The Puritans have not found it easy to shake off their ‘bad Press’ as narrow, miserable deniers of pleasure, but enough from me! Let me give you the rest of the John Flavel quote:
‘Ecstasy and delight are essential to the believer’s soul and they promote sanctification. We were not meant to live without spiritual exhilaration and the Christian who goes for a long time without the experience of heart-warming will soon find himself tempted to have his emotions satisfied from earthly things and not, as he ought, from the Spirit of God.
‘The soul is so constituted that it craves fulfilment from things outside itself and will embrace earthly joys for satisfaction when it cannot reach spiritual ones. The believer is in spiritual danger if he allows himself to go for any length of time without tasting the love of Christ and savouring the felt comforts of a Saviour’s presence.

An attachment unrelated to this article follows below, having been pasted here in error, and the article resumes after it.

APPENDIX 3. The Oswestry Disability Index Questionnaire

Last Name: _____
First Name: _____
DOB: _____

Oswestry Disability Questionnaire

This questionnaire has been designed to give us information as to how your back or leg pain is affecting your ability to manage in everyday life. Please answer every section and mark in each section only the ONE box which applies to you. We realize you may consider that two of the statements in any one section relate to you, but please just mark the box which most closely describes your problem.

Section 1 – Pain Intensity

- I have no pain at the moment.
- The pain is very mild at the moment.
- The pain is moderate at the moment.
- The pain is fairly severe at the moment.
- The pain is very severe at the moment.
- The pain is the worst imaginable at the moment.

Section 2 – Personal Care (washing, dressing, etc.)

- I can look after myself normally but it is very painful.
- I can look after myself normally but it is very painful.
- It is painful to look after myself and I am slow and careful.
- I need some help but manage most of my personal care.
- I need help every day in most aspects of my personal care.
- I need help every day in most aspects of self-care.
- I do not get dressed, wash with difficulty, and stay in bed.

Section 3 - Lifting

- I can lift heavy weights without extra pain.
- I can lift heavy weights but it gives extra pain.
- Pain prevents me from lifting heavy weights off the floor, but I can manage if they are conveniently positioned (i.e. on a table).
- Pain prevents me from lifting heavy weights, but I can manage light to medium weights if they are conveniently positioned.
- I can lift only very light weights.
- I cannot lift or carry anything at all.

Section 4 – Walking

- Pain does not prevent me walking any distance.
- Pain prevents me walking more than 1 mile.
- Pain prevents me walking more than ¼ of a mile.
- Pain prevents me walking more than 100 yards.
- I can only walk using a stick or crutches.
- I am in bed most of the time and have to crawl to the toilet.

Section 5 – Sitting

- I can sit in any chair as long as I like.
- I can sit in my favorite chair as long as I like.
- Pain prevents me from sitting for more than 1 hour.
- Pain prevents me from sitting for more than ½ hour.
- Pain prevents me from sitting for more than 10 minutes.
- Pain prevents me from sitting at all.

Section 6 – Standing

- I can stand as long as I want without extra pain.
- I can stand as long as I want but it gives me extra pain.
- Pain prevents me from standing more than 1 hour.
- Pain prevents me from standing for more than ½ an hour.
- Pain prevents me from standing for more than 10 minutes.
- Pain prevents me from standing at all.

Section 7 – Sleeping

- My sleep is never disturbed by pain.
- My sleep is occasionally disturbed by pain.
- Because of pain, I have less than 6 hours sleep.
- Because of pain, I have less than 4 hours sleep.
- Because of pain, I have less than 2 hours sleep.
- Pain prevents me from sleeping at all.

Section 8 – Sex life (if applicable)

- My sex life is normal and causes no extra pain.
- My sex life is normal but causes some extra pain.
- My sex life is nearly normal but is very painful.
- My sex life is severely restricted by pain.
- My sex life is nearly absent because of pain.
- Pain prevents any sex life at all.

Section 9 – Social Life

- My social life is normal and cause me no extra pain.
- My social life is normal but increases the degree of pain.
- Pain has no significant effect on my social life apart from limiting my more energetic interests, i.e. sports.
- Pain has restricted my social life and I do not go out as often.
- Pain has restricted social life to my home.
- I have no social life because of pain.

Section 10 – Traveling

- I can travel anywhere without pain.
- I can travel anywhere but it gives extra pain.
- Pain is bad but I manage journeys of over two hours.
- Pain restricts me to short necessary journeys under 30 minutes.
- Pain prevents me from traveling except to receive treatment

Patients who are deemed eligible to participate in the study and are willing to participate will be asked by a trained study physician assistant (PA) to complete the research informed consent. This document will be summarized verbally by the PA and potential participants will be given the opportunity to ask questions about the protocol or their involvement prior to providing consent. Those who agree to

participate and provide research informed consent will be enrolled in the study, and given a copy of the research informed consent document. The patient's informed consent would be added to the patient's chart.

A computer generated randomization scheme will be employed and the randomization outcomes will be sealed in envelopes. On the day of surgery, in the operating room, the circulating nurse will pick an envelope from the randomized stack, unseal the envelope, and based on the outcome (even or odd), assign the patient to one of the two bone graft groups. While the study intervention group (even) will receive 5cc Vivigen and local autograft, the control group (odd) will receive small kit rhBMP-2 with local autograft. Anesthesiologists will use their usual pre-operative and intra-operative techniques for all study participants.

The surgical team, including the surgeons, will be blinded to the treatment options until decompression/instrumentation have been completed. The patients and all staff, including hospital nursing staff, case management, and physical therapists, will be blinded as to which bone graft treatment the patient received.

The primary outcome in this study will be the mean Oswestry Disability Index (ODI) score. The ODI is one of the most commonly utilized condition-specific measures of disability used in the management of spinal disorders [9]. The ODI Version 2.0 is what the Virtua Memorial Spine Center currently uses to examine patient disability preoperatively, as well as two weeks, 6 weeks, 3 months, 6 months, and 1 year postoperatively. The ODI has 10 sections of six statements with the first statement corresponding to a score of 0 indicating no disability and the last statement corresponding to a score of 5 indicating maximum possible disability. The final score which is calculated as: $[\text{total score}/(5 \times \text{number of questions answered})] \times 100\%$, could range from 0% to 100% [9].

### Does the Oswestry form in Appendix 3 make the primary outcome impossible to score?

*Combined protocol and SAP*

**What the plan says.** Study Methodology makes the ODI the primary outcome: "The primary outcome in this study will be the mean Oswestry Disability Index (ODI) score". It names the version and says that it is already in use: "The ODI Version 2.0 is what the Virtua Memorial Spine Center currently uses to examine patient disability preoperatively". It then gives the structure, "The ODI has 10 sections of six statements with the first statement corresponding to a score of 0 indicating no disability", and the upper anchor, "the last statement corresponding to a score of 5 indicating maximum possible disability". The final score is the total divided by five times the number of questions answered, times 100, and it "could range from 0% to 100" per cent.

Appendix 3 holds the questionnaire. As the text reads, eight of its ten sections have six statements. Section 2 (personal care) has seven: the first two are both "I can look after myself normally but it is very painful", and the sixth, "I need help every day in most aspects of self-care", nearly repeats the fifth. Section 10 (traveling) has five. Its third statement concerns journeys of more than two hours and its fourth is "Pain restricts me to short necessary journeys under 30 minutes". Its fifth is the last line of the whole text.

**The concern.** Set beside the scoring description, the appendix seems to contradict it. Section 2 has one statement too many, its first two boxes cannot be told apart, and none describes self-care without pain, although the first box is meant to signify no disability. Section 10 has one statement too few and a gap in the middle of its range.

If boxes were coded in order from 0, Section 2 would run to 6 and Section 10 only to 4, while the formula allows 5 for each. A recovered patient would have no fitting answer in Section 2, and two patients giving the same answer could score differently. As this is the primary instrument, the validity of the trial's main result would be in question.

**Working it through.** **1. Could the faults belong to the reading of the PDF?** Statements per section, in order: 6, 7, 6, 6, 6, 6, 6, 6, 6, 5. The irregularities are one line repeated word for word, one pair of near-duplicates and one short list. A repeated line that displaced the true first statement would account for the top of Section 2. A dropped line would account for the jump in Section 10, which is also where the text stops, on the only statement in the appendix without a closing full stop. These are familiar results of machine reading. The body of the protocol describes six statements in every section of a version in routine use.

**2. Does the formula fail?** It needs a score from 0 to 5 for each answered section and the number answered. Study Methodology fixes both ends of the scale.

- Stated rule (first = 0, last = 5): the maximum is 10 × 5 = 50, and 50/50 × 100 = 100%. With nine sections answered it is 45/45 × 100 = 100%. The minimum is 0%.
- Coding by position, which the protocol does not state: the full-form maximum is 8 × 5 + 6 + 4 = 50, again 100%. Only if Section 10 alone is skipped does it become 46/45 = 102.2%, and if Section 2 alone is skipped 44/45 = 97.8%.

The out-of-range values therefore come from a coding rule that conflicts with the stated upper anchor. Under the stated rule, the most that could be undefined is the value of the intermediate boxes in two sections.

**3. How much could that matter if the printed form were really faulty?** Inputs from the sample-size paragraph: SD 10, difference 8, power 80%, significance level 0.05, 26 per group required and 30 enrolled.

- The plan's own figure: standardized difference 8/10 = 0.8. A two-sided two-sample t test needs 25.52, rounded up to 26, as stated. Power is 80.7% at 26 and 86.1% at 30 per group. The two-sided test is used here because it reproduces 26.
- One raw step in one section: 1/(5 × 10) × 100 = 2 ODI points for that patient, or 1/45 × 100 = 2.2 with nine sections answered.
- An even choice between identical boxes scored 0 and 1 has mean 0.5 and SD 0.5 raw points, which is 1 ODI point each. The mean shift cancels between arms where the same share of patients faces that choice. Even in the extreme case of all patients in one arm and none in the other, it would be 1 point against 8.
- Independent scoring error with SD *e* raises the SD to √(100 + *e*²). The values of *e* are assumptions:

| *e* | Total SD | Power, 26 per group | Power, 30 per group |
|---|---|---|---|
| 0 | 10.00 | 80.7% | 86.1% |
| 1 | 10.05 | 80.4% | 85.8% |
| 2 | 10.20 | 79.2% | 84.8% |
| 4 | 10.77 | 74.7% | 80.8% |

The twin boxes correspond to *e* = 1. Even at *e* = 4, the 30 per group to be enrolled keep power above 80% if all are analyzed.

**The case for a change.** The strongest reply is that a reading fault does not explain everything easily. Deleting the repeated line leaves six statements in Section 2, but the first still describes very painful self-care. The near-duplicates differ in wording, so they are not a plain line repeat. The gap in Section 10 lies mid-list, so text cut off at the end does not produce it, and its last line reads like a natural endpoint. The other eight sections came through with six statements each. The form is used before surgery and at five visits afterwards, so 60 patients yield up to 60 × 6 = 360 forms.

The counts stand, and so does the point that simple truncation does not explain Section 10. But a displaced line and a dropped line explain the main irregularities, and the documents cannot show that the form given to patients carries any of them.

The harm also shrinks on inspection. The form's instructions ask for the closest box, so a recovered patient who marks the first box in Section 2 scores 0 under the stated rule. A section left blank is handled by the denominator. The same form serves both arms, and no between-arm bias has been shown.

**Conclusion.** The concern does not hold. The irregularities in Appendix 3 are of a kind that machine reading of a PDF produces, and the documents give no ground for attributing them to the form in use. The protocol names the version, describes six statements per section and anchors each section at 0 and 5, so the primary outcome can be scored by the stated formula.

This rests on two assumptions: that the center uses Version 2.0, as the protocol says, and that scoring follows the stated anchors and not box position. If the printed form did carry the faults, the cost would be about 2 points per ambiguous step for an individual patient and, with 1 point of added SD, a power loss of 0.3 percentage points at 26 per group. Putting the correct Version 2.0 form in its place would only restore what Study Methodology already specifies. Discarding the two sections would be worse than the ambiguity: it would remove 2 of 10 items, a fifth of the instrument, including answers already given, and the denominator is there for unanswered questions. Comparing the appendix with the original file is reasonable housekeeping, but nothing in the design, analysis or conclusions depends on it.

‘When Christ ceases to fill the heart with satisfaction, our souls will go in silent search of other lovers. By the enjoyment of the love of Christ in the heart of a believer, we mean an experience of the “love of God shed abroad in our hearts by the Holy Ghost which is given to us” (Rom. 5:5).’
Don’t you love ‘happy clappy’ Puritans? They knew a thing or two!
‘By faith the walls of Jericho fell down after they had been encircled for seven days’ Heb. 11:30
We must be strong and be strengthened, but there’s a trust element too. We must be strengthened by faith. Recently I was at a meeting where I was praying for people to be filled with the Spirit. Afterwards a girl came to me and said, ‘I’ve been filled with the Spirit but it doesn’t seem to have changed my life a lot.’ I thought that she was godly, zealous and very honest and I genuinely wanted to get some answers. I began to question why the gospel healings were so instructive.